27 (Tue) December 2016
La Langoustine de Jéju
(funny that Jeju suddenly acquires an accent when written in French)
at Pierre Gagnaire à Séoul
(funny that Seoul suddenly acquires an accent when written in French)
Home for the Holidays, Day 8 (see previously 7.356 QPC v SAB).
In Seoul. Winter break. Going back to Manila on the 31st — can hardly wait.
On 7 November 2016, the Michelin Guide announced its inaugural list for Seoul. Two restaurants received 3-stars; three restaurants received 2 stars, including Pierre Gagnaire; and 19 restaurants received 1 star, including Poom (the only establishment on the entire list that I’d visited prior to this evening; it received the honor of GMTD’s first 4.0 rating and yet, for some inexplicable/inexcusable reason, I didn’t write about the experience; I do recall that it was on the occasion of W’s birthday) (see generally 1.052 Bamboo Shoots in XO Sauce)).
For my birthday this year, W offered to buy dinner at a place of my choice. Among the five restaurants in Seoul to receive 3 or 2 stars from Michelin, the only one that had an opening was Pierre Gagnaire. The other four, none of them mainstream famous the day before the Michelin announcement, were understandably swamped overnight by the publicity. Even if I could’ve secured a booking, probably best to wait until the dust settles. On the other hand, Pierre Gagnaire has long been a household name in Seoul — in certain households, anyway — since opening back in 2008 to massive publicity — from what I recall, it was hyped as the country’s first restaurant established by a Michelin 3-star chef, appropriately situated in the lofty penthouse of the city’s most iconic downtown hotel. On and off over the years, I’d thought of trying it out, but always chickened out at the last minute, mostly due to price. Tonight, the factors confluenced in my direction.
Before proceeding, I apologize both for the crappy quality of the photos — dim lighting, terrible orangish hue, camera’s white balance was off, auto-focus out of calibration, but I was too excited to make adjustments — and the lack of detail/depth in the description of each dish — immersed in the feeding process, as appropriate, I was too absorbed to listen to what was being explained to me, to take notes, to simply remember anything about any of it. All a blur.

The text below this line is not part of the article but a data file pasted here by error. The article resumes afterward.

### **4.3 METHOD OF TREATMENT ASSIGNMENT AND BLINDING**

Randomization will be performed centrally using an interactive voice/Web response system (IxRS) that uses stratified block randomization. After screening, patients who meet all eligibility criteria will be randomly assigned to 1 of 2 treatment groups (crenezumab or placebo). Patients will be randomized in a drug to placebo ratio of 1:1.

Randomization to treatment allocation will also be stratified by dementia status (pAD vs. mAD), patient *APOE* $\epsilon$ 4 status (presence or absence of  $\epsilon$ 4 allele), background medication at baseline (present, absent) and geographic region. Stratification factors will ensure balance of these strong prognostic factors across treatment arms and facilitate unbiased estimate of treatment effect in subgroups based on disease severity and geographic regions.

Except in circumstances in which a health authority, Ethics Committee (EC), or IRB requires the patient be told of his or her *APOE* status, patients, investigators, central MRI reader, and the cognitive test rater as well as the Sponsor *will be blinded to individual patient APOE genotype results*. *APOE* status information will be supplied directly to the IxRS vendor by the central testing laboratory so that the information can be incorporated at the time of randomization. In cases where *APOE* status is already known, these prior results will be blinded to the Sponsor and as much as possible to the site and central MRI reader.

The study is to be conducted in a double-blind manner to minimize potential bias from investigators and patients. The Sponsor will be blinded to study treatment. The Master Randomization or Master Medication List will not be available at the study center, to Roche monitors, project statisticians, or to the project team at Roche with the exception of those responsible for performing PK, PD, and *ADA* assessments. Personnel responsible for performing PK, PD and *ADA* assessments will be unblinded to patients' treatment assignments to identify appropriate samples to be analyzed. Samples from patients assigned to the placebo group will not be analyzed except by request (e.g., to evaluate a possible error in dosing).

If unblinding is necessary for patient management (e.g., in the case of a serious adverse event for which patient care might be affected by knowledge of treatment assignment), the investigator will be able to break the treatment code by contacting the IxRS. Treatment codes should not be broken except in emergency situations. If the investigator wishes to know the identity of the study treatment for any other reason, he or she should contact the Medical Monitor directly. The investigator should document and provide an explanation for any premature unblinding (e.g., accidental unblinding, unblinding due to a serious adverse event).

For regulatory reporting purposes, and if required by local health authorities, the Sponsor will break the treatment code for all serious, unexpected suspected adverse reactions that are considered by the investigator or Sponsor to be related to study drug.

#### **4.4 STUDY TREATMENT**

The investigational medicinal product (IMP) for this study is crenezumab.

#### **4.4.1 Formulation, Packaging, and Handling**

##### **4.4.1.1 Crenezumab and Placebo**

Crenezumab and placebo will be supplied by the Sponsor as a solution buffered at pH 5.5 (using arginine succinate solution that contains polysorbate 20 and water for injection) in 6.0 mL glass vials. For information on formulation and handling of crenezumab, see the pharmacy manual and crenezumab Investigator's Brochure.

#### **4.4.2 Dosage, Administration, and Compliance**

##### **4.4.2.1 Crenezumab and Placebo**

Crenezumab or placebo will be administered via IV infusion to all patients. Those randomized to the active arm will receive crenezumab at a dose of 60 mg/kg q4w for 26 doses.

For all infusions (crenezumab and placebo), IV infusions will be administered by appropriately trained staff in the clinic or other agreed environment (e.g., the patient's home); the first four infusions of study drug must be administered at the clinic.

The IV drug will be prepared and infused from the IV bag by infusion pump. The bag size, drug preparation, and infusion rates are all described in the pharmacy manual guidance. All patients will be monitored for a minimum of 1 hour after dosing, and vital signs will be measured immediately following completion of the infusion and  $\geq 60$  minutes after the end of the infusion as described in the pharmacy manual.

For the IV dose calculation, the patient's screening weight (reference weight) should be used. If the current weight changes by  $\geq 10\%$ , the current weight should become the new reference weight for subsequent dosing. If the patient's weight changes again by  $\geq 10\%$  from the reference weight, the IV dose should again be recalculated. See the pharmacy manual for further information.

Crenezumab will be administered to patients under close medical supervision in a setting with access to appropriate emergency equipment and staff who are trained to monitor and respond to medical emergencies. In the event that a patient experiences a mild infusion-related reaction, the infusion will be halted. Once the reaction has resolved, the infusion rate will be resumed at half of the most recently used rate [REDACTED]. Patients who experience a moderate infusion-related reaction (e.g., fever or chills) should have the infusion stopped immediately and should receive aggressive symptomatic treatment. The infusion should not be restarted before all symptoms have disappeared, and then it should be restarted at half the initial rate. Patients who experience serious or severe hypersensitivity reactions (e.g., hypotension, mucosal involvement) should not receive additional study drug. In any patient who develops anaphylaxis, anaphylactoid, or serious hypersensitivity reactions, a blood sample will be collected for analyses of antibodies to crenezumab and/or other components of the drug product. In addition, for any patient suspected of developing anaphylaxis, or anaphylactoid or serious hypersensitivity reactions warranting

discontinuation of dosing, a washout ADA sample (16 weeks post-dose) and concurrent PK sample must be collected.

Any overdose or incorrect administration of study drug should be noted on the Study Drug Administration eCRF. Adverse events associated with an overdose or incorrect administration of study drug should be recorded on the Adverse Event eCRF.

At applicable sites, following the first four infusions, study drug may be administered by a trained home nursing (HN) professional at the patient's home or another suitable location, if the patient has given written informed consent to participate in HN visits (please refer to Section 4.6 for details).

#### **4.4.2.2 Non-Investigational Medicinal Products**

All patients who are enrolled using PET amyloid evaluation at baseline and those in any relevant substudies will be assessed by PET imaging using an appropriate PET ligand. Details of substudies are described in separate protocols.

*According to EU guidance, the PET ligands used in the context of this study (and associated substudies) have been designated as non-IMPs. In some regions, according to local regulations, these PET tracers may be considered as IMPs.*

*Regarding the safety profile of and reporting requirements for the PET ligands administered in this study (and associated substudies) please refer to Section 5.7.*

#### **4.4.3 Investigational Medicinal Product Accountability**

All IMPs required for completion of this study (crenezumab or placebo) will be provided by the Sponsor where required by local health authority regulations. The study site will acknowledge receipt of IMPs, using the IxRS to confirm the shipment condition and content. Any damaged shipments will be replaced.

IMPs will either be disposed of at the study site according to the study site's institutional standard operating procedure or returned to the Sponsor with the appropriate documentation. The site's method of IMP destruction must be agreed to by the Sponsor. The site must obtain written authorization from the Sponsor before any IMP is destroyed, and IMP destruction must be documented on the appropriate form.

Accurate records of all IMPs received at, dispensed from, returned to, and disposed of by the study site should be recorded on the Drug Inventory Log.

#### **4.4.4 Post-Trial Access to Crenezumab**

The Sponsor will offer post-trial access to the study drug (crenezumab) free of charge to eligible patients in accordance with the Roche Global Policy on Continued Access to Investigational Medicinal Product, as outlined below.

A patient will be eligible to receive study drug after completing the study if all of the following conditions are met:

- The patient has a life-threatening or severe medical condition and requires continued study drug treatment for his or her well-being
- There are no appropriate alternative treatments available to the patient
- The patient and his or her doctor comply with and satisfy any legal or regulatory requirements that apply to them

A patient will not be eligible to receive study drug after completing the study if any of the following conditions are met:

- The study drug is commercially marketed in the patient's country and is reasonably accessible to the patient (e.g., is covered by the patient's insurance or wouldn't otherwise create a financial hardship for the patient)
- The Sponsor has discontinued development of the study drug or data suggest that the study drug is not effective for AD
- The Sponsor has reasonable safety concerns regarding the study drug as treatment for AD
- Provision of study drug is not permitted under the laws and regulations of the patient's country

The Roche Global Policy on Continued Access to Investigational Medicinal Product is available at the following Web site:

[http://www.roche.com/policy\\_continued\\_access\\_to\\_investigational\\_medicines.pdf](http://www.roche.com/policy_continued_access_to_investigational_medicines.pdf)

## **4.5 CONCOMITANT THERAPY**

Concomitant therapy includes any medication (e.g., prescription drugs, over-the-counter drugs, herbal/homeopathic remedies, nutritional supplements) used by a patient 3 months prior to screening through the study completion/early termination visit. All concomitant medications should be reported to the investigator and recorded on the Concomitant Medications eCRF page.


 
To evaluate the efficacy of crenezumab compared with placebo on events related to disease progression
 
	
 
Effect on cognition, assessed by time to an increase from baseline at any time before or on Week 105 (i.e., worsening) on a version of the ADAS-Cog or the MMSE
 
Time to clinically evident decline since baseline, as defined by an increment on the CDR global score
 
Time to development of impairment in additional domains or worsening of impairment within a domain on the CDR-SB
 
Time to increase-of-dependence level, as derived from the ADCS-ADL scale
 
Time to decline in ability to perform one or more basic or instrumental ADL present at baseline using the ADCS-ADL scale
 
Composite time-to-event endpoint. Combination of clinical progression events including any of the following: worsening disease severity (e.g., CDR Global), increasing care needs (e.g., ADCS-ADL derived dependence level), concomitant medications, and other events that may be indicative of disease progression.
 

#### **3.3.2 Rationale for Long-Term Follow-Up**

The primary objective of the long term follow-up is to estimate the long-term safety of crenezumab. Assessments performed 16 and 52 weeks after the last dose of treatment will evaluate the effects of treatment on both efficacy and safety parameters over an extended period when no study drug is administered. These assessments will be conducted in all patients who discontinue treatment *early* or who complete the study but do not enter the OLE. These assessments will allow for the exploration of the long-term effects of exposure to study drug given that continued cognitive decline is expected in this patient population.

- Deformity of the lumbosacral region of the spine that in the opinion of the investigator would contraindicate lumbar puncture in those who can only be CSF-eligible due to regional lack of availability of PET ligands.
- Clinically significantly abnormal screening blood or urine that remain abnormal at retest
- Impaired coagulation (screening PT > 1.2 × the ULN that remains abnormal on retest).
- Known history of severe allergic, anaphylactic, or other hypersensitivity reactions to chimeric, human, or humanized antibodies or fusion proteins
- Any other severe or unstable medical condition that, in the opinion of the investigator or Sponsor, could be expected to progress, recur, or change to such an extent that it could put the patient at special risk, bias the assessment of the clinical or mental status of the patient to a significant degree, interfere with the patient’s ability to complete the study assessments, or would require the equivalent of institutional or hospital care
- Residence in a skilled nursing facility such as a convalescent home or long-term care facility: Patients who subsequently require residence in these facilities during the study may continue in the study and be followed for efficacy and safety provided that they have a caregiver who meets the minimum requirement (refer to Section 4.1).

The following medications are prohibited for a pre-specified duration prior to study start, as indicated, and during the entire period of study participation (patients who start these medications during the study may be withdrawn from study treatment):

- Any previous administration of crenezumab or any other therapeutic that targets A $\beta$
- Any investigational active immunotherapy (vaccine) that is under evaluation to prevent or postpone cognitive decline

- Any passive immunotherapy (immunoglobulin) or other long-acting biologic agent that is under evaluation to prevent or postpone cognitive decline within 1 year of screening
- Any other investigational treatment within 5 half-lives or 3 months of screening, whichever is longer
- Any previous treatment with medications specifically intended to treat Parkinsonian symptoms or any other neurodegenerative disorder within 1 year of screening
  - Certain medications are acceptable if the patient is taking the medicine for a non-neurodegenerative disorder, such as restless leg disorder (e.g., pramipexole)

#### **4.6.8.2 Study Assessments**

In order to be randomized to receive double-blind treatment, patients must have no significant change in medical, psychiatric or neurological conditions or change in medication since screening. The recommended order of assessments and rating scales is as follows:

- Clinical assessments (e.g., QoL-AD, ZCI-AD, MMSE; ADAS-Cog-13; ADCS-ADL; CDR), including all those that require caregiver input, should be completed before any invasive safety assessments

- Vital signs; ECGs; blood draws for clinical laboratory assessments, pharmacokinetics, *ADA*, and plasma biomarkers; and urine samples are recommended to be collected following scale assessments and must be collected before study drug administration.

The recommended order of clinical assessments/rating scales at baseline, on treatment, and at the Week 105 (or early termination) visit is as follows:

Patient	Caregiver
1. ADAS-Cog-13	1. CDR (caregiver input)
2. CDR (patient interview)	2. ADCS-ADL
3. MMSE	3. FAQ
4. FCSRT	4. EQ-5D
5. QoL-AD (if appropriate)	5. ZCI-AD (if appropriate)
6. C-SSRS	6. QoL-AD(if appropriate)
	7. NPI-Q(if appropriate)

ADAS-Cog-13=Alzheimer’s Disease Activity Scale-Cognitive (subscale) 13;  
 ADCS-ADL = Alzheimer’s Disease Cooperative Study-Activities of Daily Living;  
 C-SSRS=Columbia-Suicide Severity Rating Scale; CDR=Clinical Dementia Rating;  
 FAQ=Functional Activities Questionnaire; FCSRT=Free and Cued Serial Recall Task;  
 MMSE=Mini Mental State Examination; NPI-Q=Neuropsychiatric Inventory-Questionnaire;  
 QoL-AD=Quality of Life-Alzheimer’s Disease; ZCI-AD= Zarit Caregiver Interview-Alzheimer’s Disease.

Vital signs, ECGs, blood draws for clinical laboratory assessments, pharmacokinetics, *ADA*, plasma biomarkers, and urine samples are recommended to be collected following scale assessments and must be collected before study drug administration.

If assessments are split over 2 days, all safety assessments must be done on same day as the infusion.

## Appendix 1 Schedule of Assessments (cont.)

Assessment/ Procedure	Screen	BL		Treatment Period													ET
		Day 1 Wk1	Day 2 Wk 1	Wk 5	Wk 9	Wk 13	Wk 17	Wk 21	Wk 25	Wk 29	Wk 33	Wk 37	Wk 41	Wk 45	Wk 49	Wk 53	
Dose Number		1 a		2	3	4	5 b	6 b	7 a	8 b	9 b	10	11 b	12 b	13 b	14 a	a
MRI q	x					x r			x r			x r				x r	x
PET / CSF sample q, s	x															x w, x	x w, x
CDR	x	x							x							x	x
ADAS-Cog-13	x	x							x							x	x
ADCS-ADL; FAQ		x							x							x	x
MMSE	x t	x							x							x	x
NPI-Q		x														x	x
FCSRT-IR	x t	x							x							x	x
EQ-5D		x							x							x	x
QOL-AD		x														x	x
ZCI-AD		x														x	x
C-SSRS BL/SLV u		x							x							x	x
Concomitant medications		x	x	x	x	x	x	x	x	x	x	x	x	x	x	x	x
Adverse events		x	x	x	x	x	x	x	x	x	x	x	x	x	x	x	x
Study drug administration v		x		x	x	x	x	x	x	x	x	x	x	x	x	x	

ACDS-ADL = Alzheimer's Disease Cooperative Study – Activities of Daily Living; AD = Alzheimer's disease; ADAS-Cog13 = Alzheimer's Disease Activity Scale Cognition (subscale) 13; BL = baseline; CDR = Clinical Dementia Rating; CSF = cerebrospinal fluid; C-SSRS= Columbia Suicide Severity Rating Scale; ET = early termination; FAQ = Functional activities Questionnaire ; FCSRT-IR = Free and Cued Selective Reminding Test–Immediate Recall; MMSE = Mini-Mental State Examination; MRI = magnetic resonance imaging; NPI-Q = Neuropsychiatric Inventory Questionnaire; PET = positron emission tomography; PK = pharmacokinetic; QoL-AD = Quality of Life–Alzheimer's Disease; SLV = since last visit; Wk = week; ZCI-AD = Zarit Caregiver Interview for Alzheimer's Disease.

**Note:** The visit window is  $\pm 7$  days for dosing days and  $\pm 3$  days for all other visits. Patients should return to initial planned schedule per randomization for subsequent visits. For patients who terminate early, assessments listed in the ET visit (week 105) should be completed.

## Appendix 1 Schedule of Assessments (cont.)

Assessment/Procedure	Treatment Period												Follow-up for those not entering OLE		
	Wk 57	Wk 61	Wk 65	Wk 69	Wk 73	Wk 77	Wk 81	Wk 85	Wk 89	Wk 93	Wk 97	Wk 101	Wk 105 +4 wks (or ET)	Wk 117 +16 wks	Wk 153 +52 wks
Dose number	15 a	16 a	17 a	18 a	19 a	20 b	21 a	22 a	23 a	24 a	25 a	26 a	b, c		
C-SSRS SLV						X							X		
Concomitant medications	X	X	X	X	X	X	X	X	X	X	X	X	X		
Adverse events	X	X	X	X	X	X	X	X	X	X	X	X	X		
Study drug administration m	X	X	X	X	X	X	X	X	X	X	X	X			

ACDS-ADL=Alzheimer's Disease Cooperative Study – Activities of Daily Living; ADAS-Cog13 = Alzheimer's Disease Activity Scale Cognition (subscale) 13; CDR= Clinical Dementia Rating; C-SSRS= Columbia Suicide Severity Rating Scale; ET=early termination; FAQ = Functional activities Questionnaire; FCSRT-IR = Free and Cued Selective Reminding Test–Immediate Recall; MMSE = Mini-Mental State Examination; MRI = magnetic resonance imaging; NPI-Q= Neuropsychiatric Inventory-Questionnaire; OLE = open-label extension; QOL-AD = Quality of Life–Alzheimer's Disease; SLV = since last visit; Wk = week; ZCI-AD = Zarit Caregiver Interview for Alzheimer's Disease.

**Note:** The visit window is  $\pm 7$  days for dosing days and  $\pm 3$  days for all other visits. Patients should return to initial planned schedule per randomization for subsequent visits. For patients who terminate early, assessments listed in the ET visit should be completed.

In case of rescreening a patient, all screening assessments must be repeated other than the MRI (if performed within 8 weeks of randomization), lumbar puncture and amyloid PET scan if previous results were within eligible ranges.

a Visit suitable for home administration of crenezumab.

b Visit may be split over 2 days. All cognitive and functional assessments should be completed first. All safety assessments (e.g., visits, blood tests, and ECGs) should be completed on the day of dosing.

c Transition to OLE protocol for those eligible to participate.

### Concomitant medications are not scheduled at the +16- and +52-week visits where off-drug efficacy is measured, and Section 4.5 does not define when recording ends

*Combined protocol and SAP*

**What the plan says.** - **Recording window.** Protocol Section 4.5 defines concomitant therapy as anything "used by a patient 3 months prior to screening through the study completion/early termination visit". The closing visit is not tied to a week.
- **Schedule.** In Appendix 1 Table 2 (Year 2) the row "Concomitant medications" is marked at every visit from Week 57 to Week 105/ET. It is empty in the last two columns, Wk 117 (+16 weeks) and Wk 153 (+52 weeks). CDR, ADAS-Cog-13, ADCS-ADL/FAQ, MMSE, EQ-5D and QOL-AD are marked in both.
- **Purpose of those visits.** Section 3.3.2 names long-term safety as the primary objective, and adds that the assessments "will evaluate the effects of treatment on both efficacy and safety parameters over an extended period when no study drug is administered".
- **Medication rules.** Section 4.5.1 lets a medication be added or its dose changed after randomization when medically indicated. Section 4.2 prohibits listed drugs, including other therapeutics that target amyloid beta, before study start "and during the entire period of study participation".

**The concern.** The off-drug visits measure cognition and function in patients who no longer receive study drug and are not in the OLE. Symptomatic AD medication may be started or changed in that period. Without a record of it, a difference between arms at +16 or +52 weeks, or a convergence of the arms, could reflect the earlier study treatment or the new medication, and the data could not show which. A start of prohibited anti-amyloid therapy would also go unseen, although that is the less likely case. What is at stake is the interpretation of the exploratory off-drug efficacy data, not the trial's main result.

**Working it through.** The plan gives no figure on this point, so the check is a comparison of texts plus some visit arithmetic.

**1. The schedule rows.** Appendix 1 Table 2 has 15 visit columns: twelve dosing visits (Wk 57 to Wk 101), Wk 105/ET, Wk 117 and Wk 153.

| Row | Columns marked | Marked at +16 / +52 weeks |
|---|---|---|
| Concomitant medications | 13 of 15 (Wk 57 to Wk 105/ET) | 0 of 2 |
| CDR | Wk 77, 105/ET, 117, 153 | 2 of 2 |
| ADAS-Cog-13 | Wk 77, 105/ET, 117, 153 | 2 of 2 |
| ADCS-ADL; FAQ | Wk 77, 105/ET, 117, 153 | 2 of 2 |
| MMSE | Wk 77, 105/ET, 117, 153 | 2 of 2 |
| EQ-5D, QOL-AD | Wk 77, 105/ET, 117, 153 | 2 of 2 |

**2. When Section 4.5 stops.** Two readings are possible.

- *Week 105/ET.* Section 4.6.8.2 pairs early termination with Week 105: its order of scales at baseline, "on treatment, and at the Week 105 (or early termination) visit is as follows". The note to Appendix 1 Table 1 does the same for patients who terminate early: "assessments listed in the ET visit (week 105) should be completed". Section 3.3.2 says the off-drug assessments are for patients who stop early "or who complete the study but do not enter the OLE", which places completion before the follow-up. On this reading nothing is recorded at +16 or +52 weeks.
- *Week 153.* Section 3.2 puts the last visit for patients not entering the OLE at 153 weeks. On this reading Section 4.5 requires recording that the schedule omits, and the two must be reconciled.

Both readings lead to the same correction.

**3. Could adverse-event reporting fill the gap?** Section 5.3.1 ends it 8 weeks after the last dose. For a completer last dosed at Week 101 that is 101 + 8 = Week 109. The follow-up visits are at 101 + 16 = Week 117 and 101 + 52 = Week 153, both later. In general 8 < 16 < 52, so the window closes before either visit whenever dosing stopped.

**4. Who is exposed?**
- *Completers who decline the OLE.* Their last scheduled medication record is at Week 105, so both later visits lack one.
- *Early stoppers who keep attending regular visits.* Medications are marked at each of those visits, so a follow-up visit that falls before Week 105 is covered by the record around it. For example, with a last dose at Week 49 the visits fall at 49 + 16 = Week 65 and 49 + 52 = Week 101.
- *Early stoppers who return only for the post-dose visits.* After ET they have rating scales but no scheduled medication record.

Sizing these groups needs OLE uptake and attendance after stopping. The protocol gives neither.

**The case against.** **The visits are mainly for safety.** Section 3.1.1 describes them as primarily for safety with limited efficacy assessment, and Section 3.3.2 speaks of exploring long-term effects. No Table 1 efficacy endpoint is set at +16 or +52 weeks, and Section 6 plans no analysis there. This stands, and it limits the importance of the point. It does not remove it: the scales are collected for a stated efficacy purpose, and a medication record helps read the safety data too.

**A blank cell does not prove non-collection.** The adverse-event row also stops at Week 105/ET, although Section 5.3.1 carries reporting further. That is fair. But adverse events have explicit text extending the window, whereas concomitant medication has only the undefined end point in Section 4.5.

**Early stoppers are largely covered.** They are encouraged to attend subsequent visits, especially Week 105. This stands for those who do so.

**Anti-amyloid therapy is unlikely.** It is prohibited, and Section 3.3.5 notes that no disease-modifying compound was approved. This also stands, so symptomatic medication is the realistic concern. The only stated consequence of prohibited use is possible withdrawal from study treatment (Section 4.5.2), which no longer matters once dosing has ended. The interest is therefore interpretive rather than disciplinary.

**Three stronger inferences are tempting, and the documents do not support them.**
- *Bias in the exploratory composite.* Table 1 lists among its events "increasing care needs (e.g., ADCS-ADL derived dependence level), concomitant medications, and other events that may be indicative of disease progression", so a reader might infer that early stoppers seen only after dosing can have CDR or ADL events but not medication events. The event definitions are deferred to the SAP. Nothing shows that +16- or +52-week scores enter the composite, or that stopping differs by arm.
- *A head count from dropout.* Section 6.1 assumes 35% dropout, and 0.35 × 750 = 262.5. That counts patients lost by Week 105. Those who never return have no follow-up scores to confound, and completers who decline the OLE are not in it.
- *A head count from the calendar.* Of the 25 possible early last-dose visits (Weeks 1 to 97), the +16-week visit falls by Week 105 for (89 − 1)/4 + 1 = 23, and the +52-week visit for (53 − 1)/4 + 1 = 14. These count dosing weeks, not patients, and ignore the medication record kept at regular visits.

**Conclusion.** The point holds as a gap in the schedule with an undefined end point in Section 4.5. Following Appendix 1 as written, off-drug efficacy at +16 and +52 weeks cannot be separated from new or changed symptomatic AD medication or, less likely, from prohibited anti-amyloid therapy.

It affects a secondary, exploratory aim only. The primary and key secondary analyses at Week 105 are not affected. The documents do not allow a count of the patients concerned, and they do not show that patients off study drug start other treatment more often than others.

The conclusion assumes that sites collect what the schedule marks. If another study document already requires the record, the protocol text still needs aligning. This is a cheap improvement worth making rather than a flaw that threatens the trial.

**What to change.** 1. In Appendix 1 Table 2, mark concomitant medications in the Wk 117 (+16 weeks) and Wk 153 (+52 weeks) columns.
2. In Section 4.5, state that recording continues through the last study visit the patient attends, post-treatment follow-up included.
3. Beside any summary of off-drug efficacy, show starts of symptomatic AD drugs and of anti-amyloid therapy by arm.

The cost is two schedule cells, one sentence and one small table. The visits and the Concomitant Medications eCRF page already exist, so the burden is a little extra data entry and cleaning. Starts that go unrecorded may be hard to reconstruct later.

As far as I can recall, unable to remember specifics, I got up from the meal somewhat amused, glad to have finally done it, though not really happy per se. I mean, if it didn’t leave a lasting impression, then how good could it have been? Yesterday’s cheeseburger remains oh so vivid. Food should, at times, aspire beyond just being tasty/filling/comforting, pushing the boundaries of the artistic/scientific/novel/intriguing/fun, as per the chef’s vision and skill; in such aspiration, however, the experience should ultimately be gratifying, as per the person eating the food. Here, I got the sense that Chef Gagnaire is tickled by his own self-perceived cleverness, and that the customer is expected to appreciate/admire/adore the fleeting glimpses thereof — culinary masturbation, mouths wide open to receive. Would I go back for more — even if I could afford to do so (total bill, including the prix fixe “L’espirit Pierre Gagnaire” set meal that W ordered, came out to nearly 500,000 KRW) — no.